Amalfi Coast Cuisine Without the Passport

By Marissa Giambelluca

Photographed by Jazz Martin

Vacationing in Italy is a special time for most people, but the food hangover you experience when you return home is no joke. To help ease the pain, I figured I’d give my friends a literal taste of my trip by inviting them to dinner at Assaggio—the North End hallmark for authentic Positano cuisine.

As you enter, the romantic intimacy of the restaurant makes you feel as though you just stepped off a side street in Italy. The simple white tablecloths, open windows and dim lighting invite you to stay as long as you’d like—and that we do.

Our waiter, Michele, is warm and welcoming as he makes everything on the menu sound delectable. As I begin telling my tale of landing in Rome we order appetizers. We start with shrimp cocktail, zucchini flowers, shrimp scampi, burrata and meatballs with homemade ricotta. The shrimp cocktail and shrimp scampi come adorned with the largest shrimp I have ever seen, which have the perfect amount of firmness. The burrata and meatballs are beautifully displayed and melt in my mouth. The zucchini flowers are a staple in Positano and I am glad to report that they taste just as incredible here in Boston.

Given that this isn’t Frank DePasquale’s first rodeo, it should come as no surprise that this establishment has just opened and it’s already full of people. Having all the tables around us full of people eating and laughing makes us feel proud that we’re in on the secret hidden right off of Hanover Street. Every now and then people on the street stop walking and glance in to see what all the commotion is about and we just raise our glasses and smile.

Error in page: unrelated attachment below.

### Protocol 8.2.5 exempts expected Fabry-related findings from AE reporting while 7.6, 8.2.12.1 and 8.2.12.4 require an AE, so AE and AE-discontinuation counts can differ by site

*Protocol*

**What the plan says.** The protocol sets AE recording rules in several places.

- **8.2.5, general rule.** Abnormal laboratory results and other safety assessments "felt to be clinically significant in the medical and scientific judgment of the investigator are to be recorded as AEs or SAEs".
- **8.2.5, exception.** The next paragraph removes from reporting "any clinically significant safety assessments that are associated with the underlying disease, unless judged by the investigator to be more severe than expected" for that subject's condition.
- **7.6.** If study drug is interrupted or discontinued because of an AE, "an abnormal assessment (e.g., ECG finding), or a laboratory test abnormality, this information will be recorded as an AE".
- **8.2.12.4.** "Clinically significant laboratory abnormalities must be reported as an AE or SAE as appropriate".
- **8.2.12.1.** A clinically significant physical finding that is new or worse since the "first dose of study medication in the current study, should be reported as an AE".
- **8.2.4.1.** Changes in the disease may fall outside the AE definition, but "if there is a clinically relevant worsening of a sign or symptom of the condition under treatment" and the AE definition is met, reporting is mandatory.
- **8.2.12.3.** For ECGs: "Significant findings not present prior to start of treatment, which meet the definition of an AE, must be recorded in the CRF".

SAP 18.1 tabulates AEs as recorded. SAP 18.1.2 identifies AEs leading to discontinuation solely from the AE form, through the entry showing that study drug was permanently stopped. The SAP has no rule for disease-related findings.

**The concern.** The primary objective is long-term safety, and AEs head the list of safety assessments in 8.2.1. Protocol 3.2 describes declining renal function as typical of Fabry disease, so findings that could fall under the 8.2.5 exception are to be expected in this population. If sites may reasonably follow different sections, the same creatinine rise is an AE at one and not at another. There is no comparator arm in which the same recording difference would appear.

For our next course we dive deep into the heart of the reason for traveling to Italy in the first place: pasta. I’m halfway through a list of the best places I ate pasta when our plates arrive. The gnocchi alla sorrentina is so delicate and soft that I’m amazed it doesn’t fall apart under the weight of the red sauce. The puttanesca has a great balance of tangy and savory that is great for anyone looking for a spin on the traditional approach to pasta. To take it one step further, the zucchini pasta rounds out the course with a creamy parmigiano and provolone del monaco sauce. Each bite drums up memories of popping into seemingly every restaurant from Venice to Naples to get my fix.

The main courses represent the unexpected detours I took along the way. The buttery and rich filet mignon, an unexpected sight to see, tells the story of when I got lost along the Amalfi coast only to stumble upon a hidden alley that led to the perfect view of the sunset. The zuppa di pesce—a spectacular display of clams, mussels, calamari and lobster—follows my stop in Camogli and being pleasantly surprised by the charming fishing village nestled within. And the grill marks and smoky flavors of the brick chicken brings me back to strolling the open air markets where freshly-cooked food is displayed in abundance.

By this point, the hum of the dinner crowd is slowing down and the sheer volume of the food we just consumed is starting to hit us. Our waiter brings us a huge selection of fresh fruit to cleanse our palate, and it includes everything from watermelon and kiwi to apricots and figs. We close out the night by sharing the tiramisu, which rivals the nutty flavor and creaminess of the kind I found in Milan.

Though we truly feel like we’re at home at Assaggio, we finally gather our stuff to leave. On the streets, before hugging goodbye, we promise to plan a group trip to Italy. Already reminiscing on our dinner, I mention starting with another meal at Assaggio, to which everyone nods their heads enthusiastically.